What increases your risk for Alzheimer’s? Learn about the connection between dementia risk and your blood sugar and cholesterol.
Alzheimer’s disease (AD) is the fifth leading cause of death in U.S. adults age 65 and older. Some studies suggest there’s a link between AD and vascular risk burden from age 55 and on. However, it’s unknown whether this link is present in younger individuals.
A recent study from Boston University (BU) explores the association between AD and vascular measures. According to their results, high glucose levels, low HDL cholesterol, and high triglyceride levels from age 35 are related to AD later in life. Their study appears in Alzheimer’s and Dementia.
Dr. Katy Bray, the public engagement manager at Alzheimer’s Research UK and who was not part of the study, explained the connection:
- “Many people know high cholesterol is a risk factor for heart disease and other health conditions, but they don’t realize it’s a risk factor for dementia too. To keep the brain healthy as we age, the best evidence is to eat a balanced diet, not smoke, drink within recommended guidelines, exercise regularly, and keep blood pressure and cholesterol in check.”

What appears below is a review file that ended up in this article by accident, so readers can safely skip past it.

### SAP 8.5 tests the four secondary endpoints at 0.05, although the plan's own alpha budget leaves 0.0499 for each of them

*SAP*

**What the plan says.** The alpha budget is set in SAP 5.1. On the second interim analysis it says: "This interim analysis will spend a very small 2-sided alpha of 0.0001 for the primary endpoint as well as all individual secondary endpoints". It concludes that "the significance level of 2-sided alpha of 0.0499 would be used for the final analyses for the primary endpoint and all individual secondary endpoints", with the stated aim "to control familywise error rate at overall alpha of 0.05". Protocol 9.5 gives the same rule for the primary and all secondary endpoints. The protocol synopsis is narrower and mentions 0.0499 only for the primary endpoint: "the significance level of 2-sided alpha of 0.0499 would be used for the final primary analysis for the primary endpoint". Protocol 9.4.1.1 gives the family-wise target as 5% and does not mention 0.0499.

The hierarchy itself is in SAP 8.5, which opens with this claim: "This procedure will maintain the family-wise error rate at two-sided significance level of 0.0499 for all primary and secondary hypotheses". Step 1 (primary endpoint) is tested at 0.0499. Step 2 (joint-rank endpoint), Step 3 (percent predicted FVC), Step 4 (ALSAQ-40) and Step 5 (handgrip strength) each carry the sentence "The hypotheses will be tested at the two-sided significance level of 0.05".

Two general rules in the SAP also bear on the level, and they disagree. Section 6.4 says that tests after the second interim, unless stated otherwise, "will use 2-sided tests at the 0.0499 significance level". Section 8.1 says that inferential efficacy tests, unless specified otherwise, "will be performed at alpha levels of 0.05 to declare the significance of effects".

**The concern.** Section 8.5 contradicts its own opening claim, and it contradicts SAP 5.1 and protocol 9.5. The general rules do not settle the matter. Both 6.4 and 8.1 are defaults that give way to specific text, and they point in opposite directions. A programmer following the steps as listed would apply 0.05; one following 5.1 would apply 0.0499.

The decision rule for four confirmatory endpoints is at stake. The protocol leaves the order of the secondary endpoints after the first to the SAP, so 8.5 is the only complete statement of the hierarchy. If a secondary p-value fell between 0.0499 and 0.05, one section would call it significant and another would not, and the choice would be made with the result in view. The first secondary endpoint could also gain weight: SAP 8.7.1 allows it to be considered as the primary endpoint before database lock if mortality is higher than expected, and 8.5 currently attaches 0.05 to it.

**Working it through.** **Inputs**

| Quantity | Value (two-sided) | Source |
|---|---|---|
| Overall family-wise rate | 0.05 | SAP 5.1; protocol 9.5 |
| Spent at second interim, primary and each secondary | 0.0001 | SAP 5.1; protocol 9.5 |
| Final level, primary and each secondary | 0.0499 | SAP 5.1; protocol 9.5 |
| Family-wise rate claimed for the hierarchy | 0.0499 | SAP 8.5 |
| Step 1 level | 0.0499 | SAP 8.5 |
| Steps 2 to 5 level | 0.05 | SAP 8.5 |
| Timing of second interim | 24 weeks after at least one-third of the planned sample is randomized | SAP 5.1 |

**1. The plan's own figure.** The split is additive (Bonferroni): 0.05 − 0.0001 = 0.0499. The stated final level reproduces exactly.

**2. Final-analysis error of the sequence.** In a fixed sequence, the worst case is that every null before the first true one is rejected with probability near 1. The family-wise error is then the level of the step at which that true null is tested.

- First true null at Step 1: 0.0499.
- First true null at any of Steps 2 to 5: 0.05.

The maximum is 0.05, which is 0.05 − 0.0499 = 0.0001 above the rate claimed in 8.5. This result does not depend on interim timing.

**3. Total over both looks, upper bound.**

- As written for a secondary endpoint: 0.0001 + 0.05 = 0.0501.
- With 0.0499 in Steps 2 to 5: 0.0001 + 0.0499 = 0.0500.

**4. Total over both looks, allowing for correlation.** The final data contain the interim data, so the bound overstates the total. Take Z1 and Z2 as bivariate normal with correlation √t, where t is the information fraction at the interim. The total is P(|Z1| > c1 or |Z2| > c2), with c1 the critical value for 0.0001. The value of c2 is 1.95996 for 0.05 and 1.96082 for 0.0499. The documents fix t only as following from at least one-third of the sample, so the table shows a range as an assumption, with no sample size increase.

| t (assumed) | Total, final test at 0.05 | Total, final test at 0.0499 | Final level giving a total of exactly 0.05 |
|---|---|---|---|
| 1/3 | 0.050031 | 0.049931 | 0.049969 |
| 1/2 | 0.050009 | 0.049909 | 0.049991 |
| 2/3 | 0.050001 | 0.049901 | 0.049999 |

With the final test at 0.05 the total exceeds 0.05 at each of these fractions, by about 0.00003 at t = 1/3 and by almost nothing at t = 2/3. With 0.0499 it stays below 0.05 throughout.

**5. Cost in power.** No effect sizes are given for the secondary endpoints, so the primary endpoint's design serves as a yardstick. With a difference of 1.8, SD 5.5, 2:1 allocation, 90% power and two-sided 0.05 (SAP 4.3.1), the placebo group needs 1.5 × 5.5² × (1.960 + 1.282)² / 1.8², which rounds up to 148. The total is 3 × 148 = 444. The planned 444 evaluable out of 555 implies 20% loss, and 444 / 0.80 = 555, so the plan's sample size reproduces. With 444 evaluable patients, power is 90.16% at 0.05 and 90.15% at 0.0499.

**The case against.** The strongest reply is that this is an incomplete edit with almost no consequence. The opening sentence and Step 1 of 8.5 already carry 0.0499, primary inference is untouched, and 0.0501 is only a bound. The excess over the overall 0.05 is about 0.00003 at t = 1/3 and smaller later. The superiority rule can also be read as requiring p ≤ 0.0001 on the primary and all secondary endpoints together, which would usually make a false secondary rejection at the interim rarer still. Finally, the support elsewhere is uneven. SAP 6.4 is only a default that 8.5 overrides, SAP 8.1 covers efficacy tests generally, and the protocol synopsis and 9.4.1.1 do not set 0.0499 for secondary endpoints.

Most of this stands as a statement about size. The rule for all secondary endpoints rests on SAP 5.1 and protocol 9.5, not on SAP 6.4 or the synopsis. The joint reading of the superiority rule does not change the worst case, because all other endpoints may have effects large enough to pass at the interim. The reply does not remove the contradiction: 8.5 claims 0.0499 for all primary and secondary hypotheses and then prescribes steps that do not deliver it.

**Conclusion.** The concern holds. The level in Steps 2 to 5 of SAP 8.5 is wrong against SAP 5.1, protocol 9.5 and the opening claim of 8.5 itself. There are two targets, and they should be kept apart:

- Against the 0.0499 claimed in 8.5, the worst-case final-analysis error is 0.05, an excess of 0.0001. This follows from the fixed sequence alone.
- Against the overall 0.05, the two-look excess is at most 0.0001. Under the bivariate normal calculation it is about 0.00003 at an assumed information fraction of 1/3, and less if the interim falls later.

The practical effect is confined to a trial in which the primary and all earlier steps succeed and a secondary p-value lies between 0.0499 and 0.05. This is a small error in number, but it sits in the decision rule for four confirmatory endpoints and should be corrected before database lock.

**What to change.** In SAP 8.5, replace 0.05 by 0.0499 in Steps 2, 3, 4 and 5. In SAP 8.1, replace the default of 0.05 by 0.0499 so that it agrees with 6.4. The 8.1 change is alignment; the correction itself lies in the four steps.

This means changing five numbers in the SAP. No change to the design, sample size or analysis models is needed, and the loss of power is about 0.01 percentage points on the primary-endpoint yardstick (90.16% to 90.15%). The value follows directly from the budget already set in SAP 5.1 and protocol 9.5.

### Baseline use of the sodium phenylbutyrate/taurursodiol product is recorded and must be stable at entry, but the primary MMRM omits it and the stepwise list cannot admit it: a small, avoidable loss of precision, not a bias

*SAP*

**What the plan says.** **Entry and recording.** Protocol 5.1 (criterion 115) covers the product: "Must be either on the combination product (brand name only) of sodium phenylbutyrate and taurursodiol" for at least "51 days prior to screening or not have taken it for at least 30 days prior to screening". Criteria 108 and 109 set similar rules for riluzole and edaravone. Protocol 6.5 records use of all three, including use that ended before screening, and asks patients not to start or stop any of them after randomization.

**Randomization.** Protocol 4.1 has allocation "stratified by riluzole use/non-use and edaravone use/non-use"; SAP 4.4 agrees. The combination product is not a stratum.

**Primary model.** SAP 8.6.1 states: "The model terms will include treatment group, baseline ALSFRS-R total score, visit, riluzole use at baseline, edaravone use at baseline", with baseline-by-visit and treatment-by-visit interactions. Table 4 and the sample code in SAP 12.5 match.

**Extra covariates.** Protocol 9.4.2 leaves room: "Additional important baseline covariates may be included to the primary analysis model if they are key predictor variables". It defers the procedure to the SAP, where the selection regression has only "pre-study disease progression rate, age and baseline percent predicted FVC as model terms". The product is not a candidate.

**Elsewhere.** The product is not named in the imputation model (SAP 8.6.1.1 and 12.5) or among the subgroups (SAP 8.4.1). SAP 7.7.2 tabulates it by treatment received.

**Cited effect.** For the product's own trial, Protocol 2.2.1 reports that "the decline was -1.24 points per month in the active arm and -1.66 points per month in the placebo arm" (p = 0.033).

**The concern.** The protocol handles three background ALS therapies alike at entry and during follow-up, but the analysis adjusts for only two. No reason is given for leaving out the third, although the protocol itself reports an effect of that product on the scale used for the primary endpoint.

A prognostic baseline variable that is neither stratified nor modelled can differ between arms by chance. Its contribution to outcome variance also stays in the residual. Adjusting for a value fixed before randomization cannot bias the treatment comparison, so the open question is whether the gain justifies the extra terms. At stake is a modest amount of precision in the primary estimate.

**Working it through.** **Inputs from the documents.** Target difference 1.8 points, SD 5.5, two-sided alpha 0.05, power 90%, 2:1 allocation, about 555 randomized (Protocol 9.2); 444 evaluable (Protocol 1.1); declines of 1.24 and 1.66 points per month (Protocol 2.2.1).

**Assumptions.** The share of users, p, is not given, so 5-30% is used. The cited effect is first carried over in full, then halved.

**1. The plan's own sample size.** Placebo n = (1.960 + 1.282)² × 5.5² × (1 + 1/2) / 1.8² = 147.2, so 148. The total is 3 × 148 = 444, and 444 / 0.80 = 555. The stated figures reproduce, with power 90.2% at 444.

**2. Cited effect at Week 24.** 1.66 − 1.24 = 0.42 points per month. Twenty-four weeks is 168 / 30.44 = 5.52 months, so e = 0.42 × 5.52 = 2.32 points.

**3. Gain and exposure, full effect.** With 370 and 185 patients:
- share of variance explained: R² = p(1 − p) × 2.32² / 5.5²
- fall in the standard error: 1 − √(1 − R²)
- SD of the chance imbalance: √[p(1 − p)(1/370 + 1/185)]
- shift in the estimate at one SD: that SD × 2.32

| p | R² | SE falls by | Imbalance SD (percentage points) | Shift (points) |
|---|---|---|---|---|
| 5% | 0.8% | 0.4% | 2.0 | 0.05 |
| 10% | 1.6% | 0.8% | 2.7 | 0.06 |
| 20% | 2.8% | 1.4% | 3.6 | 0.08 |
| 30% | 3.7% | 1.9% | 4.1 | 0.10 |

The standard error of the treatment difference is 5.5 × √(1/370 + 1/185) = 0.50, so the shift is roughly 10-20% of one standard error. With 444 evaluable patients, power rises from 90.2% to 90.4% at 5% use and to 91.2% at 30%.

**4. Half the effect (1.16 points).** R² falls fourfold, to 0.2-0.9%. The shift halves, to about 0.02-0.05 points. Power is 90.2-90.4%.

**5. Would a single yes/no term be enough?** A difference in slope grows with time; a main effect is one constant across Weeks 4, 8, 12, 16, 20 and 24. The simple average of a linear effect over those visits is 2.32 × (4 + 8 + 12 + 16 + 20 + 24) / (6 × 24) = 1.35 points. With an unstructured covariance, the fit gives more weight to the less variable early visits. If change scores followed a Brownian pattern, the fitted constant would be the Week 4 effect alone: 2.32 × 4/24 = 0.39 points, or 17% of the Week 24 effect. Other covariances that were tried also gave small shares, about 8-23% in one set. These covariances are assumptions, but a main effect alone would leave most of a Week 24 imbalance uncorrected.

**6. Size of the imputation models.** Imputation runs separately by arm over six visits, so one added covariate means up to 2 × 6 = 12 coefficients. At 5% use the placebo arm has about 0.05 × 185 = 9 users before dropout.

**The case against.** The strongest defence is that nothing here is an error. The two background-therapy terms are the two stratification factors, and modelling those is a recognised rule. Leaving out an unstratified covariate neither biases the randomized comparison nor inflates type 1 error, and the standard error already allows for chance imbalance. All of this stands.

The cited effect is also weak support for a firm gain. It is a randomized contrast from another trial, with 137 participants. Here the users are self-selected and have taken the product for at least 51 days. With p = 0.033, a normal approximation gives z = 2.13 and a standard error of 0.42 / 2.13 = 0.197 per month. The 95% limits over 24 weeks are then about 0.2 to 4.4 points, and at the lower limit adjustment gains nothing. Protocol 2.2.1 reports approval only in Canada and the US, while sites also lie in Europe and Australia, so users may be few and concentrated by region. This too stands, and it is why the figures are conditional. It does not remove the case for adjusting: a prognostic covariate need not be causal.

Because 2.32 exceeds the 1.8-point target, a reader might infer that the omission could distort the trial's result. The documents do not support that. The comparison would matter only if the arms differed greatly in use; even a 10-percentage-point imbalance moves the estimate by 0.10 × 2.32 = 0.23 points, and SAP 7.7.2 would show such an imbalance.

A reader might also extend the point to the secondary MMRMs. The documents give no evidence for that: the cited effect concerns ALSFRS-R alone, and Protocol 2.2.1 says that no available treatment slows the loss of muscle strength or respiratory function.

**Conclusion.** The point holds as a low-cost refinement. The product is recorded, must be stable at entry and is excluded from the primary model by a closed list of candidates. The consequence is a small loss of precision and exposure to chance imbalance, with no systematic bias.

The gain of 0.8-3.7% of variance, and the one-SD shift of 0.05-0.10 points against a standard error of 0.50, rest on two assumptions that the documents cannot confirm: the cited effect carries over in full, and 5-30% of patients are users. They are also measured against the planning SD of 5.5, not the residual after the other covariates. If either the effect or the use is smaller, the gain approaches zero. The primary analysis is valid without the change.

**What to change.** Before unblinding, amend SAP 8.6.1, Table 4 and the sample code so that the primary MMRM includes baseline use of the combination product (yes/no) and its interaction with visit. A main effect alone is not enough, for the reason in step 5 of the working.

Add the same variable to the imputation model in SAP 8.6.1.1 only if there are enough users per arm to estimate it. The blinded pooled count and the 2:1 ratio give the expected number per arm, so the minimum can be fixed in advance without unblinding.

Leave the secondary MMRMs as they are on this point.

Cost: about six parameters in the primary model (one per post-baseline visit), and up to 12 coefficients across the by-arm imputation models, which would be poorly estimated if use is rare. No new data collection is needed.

BU researchers used data from 4,932 participants of the Framingham Heart Study. They underwent nine examinations every four years until they reached age 70. At each examination, researchers measured HDL cholesterol, LDL cholesterol, blood glucose, body mass index (BMI), systolic and diastolic blood pressure, and the number of cigarettes smoked per day. They also went through cognitive assessments from the second examination.
According to their data analysis, there is an inverse relationship between AD and HDL and a link between higher triglyceride levels and AD. Moreover, there was a significant link between high blood glucose and AD. However, they found no association between AD and LDL cholesterol, BMI, smoking, or blood pressure.
The study researchers conclude that maintaining healthy HDL, triglyceride, and glucose levels at an early age may lower the risk for AD. However, there are certain limitations to their study, and their findings may not translate to nonwhite demographics or accurately reflect age-specific trends. Still, by eating less sugar and processed foods and working out regularly, you’ll be benefiting every organ in one way or another.
While more research is necessary to confirm the study results, the BU study shows that there is a connection between blood sugar, cholesterol, and dementia risk. By increasing your HDL (“good”) cholesterol, lowering your triglycerides, and reducing your blood glucose, you’ll be improving both your heart and brain health.
In addition, you can give your health an extra boost by taking supplements like L-arginine Plus. Its ingredients can efficiently promote circulation, blood pressure health cholesterol health, and more. Give your health the support it deserves by leading a healthy life and taking L-arginine Plus.